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Abu Dhabi, UAEMonday 17 December 2018

US adds more than 200,000 jobs in July

Restaurants and healthcare contributed to the surge in new US jobs

Restaurants and healthcare were the major helpers of adding more than 200,000 jobs to the US market. Brian Snyder / Reuters
Restaurants and healthcare were the major helpers of adding more than 200,000 jobs to the US market. Brian Snyder / Reuters

The US economy continued to see robust job creation in July, driving the unemployment rate lower amid strong hiring in restaurants and health care, according to government data released Friday.

The world's largest economy added 209,000 net new positions for the month, well above analyst forecasts, the Labor Department reported.

The gain meant the unemployment rate ticked back down a tenth a point to 4.3 per cent, the same as in May.

President Donald Trump immediately hailed the report on Twitter:

"Excellent Jobs Numbers just released - and I have only just begun. Many job stifling regulations continue to fall. Movement back to USA!"

Hourly wages also continued to make steady progress, adding 2.5 per cent on an annual basis, the same gain recorded the month before.

The rosy jobs report, with a tightening jobs market and rising wages, could ease some of the confusion among Federal Reserve policymakers, who were expected to raise interest rates a third time this year but have been left perplexed by flagging inflation.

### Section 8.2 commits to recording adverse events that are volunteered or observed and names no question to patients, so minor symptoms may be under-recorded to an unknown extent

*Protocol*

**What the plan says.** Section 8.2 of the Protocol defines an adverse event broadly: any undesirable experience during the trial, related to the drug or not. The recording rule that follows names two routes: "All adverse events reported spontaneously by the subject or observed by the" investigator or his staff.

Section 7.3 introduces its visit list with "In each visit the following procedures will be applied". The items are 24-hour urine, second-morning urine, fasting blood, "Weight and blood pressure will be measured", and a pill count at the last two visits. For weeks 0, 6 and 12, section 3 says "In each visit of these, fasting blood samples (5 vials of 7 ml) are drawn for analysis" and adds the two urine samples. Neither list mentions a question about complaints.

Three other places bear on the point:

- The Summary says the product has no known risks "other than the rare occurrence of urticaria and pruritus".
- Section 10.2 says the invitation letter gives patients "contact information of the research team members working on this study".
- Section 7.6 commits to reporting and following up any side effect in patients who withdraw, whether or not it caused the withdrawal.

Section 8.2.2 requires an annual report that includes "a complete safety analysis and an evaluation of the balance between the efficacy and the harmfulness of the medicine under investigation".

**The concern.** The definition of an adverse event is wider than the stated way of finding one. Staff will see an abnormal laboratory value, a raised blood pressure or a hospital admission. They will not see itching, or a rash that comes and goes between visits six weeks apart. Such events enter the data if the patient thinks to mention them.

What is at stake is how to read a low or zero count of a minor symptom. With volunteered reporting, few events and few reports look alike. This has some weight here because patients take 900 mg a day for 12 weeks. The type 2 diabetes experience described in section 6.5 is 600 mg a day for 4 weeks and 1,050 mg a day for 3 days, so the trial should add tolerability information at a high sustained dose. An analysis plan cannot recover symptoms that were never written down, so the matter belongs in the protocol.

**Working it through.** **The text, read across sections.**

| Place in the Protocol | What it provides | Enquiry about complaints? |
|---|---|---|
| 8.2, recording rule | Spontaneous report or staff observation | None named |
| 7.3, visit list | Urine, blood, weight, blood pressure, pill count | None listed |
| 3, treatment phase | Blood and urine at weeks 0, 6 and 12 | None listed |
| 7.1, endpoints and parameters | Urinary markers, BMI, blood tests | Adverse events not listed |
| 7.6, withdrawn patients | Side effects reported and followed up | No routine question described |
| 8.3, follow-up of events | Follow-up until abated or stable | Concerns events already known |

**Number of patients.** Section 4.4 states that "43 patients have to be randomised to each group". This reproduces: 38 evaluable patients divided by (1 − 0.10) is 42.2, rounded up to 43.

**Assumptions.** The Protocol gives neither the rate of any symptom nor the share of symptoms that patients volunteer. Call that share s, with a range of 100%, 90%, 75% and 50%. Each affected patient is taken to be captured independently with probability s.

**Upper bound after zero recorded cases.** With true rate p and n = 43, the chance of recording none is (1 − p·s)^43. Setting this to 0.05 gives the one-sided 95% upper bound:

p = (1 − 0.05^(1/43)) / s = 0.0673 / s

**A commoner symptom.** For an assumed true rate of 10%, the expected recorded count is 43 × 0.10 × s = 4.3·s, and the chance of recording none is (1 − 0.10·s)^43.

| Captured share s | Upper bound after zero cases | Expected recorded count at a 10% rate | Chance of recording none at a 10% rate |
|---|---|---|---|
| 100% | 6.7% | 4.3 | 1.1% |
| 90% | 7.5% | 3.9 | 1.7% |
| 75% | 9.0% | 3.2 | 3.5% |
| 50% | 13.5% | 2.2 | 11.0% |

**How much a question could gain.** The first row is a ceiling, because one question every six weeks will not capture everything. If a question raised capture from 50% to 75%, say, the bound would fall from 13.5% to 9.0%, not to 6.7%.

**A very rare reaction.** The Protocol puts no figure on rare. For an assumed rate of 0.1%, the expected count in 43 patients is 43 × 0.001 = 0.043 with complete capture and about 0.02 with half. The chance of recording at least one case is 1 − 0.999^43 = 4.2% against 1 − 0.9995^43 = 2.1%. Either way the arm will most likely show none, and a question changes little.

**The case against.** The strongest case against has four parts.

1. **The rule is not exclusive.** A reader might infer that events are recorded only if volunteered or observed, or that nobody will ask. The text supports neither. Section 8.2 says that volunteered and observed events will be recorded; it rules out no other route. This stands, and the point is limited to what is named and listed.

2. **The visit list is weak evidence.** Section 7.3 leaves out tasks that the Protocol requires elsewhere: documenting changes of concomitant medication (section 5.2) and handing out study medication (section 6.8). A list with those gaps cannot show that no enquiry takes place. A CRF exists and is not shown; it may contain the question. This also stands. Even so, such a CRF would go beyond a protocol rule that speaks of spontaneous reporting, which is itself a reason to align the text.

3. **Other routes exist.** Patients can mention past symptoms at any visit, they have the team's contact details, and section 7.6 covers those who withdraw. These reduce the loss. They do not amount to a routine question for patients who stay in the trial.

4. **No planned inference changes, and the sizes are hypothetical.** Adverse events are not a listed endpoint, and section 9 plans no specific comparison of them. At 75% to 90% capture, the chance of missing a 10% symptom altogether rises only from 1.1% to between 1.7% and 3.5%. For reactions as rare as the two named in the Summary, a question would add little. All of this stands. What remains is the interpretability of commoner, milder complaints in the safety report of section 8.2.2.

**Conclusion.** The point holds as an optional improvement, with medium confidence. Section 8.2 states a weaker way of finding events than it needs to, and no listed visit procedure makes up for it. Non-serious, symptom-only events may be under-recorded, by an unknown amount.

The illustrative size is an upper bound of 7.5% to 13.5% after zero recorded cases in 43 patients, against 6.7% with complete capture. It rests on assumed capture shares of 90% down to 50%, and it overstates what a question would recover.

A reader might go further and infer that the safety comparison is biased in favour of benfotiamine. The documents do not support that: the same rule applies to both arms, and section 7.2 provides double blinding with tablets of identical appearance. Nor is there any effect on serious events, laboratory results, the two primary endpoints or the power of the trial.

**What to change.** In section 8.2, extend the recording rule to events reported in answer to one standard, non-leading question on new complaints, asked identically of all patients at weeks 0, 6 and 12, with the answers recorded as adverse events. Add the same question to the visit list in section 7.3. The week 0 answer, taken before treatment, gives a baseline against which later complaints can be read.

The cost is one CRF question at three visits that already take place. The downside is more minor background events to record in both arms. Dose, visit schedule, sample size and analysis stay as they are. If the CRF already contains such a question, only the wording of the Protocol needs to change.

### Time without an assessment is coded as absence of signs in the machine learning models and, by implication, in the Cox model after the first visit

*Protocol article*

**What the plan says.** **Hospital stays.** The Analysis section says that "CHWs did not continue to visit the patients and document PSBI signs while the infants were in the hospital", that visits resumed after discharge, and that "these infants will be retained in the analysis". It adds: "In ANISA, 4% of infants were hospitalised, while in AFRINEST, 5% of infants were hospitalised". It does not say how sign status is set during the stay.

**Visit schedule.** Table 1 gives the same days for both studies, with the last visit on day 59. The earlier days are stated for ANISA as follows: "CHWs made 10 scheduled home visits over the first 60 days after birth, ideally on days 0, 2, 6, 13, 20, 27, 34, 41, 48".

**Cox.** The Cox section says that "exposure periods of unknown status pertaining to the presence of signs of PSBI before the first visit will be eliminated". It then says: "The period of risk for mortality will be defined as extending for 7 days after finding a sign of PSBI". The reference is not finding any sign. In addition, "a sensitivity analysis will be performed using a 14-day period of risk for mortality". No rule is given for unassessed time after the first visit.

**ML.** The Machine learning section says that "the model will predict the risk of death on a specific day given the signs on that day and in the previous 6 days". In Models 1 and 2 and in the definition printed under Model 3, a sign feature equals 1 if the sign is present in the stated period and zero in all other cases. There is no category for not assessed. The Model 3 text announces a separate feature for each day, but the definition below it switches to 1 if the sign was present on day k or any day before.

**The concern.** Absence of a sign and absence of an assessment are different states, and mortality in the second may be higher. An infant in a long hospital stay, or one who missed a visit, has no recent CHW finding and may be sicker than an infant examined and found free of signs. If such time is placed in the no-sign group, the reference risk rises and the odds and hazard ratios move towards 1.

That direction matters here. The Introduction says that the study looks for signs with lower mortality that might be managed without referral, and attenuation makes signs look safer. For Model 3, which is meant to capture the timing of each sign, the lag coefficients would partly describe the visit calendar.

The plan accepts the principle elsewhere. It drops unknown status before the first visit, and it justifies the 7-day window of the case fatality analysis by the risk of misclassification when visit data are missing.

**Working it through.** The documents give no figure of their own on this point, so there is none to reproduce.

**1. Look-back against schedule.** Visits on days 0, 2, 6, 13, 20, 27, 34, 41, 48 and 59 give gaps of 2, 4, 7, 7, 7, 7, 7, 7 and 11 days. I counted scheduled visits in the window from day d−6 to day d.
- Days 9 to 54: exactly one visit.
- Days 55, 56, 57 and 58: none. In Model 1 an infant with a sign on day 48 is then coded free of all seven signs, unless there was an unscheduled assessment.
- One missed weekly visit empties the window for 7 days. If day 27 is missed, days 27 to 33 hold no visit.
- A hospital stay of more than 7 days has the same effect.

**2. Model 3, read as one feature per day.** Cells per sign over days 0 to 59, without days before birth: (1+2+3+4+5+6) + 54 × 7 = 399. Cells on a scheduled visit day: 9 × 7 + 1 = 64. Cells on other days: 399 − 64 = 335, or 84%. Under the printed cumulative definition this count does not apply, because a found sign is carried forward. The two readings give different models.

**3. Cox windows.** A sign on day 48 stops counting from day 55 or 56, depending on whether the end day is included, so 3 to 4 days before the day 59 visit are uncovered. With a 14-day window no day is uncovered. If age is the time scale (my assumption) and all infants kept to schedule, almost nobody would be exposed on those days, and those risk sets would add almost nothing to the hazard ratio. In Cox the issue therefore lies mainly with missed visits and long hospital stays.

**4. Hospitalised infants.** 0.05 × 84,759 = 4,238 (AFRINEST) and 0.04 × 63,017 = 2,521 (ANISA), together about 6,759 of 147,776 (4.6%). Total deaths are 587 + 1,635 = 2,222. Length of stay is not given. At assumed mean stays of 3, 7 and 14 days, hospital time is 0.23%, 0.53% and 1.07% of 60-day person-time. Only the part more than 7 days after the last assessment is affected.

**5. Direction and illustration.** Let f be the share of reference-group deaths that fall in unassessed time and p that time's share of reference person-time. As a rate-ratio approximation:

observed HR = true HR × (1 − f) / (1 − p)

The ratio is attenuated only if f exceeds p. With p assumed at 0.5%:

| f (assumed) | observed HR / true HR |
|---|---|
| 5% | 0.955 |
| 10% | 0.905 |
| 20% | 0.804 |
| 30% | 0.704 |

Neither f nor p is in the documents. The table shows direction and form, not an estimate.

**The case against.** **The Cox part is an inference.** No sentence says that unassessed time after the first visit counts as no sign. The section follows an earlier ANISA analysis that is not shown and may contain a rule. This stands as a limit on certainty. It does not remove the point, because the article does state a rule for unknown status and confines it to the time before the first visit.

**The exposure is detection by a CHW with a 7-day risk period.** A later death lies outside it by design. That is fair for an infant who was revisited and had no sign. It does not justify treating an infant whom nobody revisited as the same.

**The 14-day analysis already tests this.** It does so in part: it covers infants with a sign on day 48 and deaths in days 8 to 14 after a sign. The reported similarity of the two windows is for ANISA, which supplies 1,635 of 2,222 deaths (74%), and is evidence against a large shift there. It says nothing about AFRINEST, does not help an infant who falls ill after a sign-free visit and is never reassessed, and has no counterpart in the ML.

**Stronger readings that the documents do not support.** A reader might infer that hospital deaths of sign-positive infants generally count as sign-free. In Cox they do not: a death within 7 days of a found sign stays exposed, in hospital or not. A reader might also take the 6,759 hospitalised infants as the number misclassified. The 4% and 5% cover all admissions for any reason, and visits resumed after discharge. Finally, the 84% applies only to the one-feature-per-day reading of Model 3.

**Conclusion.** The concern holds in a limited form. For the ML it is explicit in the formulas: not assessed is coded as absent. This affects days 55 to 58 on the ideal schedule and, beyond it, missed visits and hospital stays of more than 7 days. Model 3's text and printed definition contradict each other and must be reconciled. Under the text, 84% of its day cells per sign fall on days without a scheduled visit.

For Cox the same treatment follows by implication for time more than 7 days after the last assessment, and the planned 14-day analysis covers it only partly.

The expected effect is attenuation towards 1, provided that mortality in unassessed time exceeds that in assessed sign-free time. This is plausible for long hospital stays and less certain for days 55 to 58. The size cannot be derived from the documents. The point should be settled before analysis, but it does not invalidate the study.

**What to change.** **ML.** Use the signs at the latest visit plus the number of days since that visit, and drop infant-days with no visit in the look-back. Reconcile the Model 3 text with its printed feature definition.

Despite the unexpected strength, last month's gain was slower than June's upwardly-revised 231,000 increase, and considerably slower than July 2016, when the US added 291,000 jobs.

Restaurants added 53,000 new positions, bringing the total gain for the sector over the last 12 months to 313,000.

Ambulatory health care services rose by 30,000 positions.

Heavier industries, however, including construction, manufacturing, transportation and the mining sector which contains the crucial oil industry -- industries that Trump has focused on -- were largely flat for the month.

The labor force participation rate rose 0.1 percent to 62.9 percent, but has remained about steady for the past 12 months, the report said.

*Agence France-Presse